JUSTIN MARTYR (circa. 110-165 C.E.): “...But for the Father of all, being Un-Born, there is no set name; for whoever has a name - has an OLDER person who - gave them the name. But the word “Father,” and “God,” and “Creator,” and “Lord,” and “Master,” are not names, but designations drawn from His beneficial acts. But His Son, the only one rightfully called “Son,” the Logos, existing [ = present tense ] with Him and being brought forth before the things made – ( when ) – ( He ) [ = the Father ] – had created and arranged all things through Him, was called “Christ” with reference to His being anointed and God having arranged{12} all things through Him. The name itself holds an unknown significance, just as the title “God” is not a name but a notion about a thing hard to describe implanted in the nature of men...” - (Chapter 6:3, 2nd Apology, Page 23-24, “The Second Apology of Justin Martyr: with Text and Translation,” By Kyle Pope, Ancient Road Publications, © 2001.)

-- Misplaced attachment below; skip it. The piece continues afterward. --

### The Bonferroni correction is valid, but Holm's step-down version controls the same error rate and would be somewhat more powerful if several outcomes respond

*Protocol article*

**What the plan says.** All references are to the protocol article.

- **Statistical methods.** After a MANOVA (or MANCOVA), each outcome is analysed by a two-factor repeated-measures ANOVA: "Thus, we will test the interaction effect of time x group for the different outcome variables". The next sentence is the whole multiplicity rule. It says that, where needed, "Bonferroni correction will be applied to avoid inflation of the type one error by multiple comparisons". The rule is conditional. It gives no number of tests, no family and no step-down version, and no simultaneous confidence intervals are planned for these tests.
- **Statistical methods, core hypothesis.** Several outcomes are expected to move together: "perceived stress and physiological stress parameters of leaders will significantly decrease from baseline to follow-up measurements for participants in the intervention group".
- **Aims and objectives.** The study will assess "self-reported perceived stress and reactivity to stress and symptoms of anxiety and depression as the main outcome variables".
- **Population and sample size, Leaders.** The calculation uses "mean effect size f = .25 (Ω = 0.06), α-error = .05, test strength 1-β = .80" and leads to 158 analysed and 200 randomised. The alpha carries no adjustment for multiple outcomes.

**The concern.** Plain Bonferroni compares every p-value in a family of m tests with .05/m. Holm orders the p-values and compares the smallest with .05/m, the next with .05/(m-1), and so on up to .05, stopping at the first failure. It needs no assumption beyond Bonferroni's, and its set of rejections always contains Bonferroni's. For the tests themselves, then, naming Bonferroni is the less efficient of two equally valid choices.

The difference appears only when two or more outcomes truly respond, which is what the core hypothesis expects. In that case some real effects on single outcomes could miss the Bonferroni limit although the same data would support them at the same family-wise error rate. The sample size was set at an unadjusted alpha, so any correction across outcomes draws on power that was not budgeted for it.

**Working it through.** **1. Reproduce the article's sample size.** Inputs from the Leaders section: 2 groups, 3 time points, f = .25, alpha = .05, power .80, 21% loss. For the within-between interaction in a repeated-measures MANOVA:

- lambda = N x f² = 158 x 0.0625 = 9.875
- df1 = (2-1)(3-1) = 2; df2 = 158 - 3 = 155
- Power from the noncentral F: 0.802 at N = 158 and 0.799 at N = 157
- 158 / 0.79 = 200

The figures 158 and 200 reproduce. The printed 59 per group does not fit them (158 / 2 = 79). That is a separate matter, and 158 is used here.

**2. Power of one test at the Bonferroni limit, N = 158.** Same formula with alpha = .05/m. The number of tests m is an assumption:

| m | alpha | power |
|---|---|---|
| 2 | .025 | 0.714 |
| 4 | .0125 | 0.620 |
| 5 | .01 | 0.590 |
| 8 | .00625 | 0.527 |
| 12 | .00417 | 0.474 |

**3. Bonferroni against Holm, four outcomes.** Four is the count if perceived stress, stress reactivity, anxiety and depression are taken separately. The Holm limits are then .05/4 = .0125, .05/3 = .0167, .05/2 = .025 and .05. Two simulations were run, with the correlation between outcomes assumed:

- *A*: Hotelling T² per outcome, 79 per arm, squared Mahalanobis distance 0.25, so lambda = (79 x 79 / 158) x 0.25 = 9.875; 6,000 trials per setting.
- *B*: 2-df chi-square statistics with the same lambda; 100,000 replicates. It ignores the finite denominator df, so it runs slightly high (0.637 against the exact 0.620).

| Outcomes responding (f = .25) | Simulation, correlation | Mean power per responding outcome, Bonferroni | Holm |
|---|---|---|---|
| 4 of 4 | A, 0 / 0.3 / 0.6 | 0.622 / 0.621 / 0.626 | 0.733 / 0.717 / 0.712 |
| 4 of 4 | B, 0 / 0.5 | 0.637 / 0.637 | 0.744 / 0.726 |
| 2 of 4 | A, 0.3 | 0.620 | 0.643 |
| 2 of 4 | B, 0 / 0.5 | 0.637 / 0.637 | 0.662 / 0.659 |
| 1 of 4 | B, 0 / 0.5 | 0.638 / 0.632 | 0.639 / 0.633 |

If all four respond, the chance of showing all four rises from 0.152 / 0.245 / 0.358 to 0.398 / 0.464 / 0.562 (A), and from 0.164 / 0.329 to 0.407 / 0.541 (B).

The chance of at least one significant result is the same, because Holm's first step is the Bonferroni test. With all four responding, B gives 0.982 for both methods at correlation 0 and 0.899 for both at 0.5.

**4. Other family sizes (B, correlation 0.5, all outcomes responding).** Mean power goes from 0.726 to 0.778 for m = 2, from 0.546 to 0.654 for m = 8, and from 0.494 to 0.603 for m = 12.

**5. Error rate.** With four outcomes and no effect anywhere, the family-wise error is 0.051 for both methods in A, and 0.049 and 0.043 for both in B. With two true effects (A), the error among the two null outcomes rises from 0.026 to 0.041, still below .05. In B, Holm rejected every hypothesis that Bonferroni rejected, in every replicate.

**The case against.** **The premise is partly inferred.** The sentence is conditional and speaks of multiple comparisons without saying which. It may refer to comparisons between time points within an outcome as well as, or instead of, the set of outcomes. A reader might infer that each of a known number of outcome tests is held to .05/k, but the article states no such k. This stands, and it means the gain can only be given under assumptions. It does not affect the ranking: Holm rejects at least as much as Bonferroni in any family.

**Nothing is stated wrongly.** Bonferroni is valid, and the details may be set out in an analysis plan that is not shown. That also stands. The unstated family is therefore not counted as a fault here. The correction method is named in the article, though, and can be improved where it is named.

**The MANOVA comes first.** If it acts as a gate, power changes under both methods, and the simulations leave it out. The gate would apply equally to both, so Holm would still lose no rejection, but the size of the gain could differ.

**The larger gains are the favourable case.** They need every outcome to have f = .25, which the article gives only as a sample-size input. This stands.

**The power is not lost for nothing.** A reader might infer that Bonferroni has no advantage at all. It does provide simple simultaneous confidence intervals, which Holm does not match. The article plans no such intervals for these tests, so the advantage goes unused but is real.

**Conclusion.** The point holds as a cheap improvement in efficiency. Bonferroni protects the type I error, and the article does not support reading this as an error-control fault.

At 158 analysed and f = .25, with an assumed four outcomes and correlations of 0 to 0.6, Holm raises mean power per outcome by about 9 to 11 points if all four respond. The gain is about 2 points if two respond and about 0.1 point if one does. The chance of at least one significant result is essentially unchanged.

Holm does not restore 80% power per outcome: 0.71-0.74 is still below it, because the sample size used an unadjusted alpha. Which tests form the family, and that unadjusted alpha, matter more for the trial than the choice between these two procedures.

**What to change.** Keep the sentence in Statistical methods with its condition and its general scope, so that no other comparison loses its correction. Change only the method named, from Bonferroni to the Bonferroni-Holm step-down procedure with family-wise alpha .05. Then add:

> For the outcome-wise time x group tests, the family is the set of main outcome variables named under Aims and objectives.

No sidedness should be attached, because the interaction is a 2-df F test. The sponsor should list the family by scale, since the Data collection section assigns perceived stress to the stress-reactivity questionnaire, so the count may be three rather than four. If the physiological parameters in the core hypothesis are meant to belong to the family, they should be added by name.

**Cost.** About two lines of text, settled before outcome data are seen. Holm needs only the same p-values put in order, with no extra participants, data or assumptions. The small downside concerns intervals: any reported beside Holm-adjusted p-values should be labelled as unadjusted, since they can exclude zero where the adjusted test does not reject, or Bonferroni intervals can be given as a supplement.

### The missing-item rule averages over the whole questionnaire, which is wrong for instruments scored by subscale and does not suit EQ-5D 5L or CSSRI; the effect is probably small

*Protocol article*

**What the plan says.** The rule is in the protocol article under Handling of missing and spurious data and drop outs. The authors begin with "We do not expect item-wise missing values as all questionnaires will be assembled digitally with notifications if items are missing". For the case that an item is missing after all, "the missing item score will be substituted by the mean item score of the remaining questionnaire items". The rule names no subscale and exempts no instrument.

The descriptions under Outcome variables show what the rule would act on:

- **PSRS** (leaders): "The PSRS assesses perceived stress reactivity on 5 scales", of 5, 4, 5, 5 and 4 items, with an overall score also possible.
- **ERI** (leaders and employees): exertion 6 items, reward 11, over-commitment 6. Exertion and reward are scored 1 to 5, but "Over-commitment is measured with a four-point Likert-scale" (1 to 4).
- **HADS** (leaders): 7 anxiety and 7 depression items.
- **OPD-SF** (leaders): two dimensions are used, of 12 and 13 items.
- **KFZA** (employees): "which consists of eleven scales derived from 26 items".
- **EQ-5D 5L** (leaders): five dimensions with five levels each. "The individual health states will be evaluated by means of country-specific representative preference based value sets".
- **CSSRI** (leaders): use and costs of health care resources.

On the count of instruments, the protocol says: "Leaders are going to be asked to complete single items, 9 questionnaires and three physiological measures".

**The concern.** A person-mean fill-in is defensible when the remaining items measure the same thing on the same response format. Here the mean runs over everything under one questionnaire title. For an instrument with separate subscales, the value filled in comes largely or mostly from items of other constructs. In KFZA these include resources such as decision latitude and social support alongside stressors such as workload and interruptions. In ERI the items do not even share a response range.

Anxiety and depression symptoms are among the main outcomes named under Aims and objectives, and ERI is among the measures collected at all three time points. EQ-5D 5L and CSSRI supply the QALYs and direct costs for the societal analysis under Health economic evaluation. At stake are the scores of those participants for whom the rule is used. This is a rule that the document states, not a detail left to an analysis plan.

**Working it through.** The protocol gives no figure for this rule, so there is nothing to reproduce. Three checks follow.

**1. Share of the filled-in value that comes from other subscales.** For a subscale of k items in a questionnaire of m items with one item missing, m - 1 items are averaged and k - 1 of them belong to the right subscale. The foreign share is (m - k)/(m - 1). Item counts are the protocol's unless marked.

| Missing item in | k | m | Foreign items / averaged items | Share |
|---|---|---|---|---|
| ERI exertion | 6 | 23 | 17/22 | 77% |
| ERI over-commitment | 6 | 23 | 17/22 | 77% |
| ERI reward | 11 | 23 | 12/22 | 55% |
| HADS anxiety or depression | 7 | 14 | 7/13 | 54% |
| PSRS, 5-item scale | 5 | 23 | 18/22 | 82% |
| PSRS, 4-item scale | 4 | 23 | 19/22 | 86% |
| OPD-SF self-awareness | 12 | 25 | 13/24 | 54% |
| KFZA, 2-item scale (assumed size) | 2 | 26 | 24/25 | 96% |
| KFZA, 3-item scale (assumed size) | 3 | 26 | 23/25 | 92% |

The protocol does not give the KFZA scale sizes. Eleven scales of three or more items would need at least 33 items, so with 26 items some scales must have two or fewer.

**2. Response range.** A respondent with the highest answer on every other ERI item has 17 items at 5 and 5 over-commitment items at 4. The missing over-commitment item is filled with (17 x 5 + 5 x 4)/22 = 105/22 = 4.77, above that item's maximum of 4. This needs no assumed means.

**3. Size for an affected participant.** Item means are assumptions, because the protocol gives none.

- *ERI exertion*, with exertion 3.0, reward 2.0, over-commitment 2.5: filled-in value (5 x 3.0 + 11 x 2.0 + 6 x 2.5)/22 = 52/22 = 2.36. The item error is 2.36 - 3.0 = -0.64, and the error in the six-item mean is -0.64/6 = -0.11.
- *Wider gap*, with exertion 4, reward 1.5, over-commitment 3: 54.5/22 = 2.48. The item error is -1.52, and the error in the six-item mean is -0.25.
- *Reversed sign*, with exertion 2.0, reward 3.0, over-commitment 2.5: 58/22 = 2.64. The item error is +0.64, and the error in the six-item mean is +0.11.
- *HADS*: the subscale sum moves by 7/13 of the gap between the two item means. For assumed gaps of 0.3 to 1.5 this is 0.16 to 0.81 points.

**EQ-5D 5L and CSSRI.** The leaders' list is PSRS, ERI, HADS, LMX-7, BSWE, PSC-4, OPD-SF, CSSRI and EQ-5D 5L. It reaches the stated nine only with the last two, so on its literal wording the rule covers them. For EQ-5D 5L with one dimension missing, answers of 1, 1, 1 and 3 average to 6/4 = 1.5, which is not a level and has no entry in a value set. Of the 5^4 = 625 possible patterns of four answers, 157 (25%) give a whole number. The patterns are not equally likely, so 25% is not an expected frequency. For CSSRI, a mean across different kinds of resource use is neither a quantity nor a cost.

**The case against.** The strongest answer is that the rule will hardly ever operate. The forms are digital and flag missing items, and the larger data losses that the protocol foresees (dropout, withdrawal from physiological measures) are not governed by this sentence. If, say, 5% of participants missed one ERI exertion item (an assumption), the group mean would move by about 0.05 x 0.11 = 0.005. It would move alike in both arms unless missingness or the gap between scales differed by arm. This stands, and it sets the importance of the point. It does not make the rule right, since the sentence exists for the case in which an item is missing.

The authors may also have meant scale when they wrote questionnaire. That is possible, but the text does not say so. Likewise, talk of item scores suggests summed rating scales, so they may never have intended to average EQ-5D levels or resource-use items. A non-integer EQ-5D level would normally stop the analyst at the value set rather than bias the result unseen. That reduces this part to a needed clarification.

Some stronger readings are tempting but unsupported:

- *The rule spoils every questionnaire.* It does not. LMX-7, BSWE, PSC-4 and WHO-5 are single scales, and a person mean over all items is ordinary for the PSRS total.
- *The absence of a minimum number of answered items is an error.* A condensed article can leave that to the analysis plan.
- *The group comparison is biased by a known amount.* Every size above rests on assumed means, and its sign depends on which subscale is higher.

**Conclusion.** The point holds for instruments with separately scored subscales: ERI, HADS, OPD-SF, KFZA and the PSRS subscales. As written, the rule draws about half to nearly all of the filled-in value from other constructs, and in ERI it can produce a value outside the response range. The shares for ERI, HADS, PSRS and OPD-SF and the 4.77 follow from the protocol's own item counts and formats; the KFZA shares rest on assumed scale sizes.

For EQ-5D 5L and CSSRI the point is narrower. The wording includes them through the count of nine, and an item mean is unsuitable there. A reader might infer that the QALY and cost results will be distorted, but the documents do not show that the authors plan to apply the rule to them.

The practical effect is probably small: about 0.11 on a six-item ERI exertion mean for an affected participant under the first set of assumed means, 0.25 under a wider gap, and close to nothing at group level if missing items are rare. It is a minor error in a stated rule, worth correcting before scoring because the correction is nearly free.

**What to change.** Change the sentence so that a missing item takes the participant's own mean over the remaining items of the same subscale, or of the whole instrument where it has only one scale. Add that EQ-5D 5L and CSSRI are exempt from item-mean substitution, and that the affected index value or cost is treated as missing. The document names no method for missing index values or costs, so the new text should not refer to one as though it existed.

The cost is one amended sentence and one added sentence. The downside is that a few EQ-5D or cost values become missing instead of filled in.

[FOOTNOTE 12]: Justin appears to suggest a two-fold etymology for the name Christ: 1. The word kechristhai meaning “to be annointed,” and (the unusual suggestion,) 2. The word kosmesai meaning “to have arranged.”

Sean Killackey said...

Hello Edgar,

I have a question to ask about 1 Timothy 6:15,16, which is: who is it taking about as "the one alone having immortality, of whom men have not seen or can see?" Of course it is either Jesus or Jehovah, but personally (while I lean toward Jehovah) am not sure.

I wrote some thoughts I had on it (, but since I unsure on it I would like to get a second opinon. Thanks for the time.